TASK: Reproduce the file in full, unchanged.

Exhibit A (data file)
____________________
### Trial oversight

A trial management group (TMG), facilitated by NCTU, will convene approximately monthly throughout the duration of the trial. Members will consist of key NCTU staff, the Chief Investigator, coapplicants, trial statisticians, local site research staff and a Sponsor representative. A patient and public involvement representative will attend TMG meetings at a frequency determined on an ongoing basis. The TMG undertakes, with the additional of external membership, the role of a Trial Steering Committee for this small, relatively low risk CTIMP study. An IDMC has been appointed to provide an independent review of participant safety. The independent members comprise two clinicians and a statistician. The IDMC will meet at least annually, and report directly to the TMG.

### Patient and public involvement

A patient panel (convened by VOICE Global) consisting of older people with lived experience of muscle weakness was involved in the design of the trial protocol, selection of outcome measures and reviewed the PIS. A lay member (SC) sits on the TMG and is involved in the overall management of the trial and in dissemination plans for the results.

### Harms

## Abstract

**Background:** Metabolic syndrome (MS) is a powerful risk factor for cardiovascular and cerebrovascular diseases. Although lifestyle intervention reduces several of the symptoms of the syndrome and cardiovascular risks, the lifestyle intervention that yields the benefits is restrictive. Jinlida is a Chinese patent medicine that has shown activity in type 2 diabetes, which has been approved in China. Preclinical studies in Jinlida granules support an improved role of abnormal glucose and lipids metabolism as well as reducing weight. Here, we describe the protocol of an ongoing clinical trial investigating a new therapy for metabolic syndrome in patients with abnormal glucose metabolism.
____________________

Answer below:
### Trial oversight

A trial management group (TMG), facilitated by NCTU, will convene approximately monthly throughout the duration of the trial. Members will consist of key NCTU staff, the Chief Investigator, coapplicants, trial statisticians, local site research staff and a Sponsor representative. A patient and public involvement representative will attend TMG meetings at a frequency determined on an ongoing basis. The TMG undertakes, with the additional of external membership, the role of a Trial Steering Committee for this small, relatively low risk CTIMP study. An IDMC has been appointed to provide an independent review of participant safety. The independent members comprise two clinicians and a statistician. The IDMC will meet at least annually, and report directly to the TMG.

### Patient and public involvement

A patient panel (convened by VOICE Global) consisting of older people with lived experience of muscle weakness was involved in the design of the trial protocol, selection of outcome measures and reviewed the PIS. A lay member (SC) sits on the TMG and is involved in the overall management of the trial and in dissemination plans for the results.

### Harms

## Abstract

**Background:** Metabolic syndrome (MS) is a powerful risk factor for cardiovascular and cerebrovascular diseases. Although lifestyle intervention reduces several of the symptoms of the syndrome and cardiovascular risks, the lifestyle intervention that yields the benefits is restrictive. Jinlida is a Chinese patent medicine that has shown activity in type 2 diabetes, which has been approved in China. Preclinical studies in Jinlida granules support an improved role of abnormal glucose and lipids metabolism as well as reducing weight. Here, we describe the protocol of an ongoing clinical trial investigating a new therapy for metabolic syndrome in patients with abnormal glucose metabolism.